Ahead of the Tour de France which gets underway on Saturday, UAE Team Emirates‘ Vegard Stake Laengen analyses the stages that will the peloton will tackle during the first week of La Grand Boucle.
Stage One (Noirmoutier-En-L’Ïle – Fontenay-Le-Comte)
Stage One would normally be quite easy, but I think given how close we are to the coast, the crosswinds could make it hard for the General Classification contenders. The winds here can be strong, especially if they are coming in from the Atlantic Ocean. The peloton will be nervous, but if it’s the correct type of wind we could see some teams attack for sure. Whatever the weather, it will be a super nervous and stressful stage for everyone.
Stage Two (Mouilleron-Saint Germain – La Roche-Sur-Yon)
This area is quite rural. There are lots of fields and at times it can be quite open, so we could still see the wind impact the race. The profile is quite easy though and I’m sure this will end in a sprint finish.
Stage Three (Cholet)
The Team Time Trial (TTT) shouldn’t cause too many issues for the main GC contenders as there is still plenty of time to go in the race. The roads are relatively straight and there aren’t too many climbs to tackle, but it will be important for every team to put in a lot of effort to make sure their GC contenders aren’t left with too big a time gap.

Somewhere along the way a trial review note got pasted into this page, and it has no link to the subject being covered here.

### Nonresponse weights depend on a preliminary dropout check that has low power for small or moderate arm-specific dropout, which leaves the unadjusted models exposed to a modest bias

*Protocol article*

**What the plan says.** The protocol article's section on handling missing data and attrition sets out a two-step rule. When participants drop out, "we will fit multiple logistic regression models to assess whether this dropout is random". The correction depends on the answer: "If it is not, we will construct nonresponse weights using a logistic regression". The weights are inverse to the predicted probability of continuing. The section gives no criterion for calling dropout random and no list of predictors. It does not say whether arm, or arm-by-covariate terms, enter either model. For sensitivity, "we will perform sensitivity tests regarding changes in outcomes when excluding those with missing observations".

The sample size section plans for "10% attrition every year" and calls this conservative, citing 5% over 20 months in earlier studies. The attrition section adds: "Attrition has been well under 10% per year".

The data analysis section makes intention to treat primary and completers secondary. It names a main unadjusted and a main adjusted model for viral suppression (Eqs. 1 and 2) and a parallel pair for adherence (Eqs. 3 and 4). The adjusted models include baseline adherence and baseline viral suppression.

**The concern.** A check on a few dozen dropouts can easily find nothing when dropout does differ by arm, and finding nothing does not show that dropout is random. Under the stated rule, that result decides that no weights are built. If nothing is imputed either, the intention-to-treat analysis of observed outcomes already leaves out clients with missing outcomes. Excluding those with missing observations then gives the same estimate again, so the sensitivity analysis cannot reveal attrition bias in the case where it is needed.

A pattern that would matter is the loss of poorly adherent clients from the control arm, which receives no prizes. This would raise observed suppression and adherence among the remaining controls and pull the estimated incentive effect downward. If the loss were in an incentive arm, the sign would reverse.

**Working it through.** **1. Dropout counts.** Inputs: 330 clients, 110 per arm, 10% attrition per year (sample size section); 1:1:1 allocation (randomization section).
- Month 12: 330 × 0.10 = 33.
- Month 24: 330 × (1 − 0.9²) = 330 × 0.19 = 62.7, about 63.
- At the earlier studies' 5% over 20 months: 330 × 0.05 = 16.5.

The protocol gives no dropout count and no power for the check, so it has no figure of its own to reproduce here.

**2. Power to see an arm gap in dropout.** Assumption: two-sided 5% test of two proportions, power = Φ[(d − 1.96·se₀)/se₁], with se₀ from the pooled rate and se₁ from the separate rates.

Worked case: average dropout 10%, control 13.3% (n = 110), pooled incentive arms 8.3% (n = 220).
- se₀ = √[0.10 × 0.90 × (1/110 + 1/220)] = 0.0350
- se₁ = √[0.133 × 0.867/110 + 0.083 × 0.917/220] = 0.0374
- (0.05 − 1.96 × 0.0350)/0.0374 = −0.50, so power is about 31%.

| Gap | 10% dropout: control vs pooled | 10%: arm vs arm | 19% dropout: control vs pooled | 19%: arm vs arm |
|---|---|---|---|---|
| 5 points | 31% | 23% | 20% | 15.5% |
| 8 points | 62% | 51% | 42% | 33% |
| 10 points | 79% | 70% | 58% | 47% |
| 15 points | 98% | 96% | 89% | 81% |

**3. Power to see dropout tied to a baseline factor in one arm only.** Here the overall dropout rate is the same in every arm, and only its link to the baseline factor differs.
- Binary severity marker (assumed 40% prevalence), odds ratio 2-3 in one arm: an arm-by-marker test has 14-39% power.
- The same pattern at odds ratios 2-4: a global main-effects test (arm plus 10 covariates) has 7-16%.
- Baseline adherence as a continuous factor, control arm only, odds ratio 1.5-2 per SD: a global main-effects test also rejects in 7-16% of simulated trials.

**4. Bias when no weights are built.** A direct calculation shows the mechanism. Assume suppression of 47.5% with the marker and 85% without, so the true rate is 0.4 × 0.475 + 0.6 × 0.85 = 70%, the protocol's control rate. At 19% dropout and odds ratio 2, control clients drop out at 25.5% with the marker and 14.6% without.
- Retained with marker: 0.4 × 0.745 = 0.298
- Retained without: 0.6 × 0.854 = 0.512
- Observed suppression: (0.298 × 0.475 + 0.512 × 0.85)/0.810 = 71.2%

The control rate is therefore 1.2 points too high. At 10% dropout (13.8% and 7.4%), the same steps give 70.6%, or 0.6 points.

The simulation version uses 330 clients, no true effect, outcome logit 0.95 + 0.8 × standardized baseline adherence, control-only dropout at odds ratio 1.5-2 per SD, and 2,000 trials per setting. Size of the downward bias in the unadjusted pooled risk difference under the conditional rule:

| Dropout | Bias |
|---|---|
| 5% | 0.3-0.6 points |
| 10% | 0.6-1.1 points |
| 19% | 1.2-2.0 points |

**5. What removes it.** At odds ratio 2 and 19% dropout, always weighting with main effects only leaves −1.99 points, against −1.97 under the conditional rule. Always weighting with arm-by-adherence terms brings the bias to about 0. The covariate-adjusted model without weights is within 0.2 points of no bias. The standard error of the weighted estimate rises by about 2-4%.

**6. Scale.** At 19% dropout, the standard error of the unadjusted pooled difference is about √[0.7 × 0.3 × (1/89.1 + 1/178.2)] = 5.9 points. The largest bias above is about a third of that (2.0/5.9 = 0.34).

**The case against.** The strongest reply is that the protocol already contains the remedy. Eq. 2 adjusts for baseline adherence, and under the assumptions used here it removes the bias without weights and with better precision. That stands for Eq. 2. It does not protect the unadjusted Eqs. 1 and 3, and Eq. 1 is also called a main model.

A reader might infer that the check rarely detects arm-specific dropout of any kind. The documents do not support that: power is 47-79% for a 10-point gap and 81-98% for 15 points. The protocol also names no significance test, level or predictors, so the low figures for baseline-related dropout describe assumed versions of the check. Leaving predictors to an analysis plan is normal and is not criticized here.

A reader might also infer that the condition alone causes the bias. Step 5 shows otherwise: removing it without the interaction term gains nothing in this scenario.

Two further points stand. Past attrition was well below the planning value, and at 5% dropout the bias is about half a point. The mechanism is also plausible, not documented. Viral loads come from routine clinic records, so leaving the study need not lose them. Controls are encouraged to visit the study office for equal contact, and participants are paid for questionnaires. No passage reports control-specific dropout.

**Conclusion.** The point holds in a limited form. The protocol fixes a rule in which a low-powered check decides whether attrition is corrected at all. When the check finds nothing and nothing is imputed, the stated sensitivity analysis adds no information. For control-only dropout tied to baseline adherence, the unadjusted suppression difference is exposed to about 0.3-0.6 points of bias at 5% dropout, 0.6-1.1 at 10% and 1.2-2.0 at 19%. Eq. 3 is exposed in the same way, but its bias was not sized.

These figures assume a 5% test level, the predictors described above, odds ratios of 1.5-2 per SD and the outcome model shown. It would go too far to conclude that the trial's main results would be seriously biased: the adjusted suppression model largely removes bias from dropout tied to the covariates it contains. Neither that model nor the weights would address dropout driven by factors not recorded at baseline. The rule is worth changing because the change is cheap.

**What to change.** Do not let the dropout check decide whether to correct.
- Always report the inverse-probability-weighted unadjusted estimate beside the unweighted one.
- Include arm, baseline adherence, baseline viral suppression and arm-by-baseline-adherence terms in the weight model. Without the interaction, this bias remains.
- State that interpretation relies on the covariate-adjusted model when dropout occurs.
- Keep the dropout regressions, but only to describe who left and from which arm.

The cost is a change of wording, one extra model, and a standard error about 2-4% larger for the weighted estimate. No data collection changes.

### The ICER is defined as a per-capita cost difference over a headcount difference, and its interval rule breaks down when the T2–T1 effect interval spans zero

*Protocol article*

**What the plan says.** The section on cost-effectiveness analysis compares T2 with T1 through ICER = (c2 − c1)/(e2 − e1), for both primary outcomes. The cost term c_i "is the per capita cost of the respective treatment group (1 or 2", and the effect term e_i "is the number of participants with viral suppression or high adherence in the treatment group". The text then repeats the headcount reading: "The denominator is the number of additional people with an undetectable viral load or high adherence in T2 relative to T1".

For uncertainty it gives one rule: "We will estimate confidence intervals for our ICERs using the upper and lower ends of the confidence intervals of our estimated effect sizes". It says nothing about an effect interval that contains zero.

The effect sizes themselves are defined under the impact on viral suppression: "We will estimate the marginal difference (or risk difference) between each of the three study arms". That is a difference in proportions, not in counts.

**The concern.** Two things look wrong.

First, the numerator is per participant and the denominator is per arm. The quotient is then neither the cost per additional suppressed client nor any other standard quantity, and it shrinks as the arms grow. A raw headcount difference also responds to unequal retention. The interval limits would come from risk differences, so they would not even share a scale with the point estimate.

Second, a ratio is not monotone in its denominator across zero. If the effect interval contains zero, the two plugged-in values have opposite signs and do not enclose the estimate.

Stage Four (La Baule – Sarzeau)
Stage Four is suited to the sprinters. There are a few rolling hills that go up and down but I think it’s a good stage for Alexander Kristoff. He could use the wind to his advantage and I would expect him to battle for a podium place.
Stage Five (Lorient – Quimper)
There’s a punchy finish at the end of this stage which could impact the race. I would expect to see some of the Classics riders impress; Dan Martin for example. The climbs might just be a bit too difficult for some of the sprinters.
Stage Six (Brest – Mûr de Bretagne Guerlédan)
Similar to Stage five, there are no big climbs, but the punchy finish into Mur-De-Bretagne could challenge a few riders.
Stage Seven (Fougères – Chartres)
More or less flat, this should be a stage for the sprinters. The wind could impact sections of the course, but going into the forest area, they could get a break. This is quite a long stage, especially if there is a change in the weather, but I don’t see too many issues for the riders.
Stage Eight (Dreux – Amiens Métropole)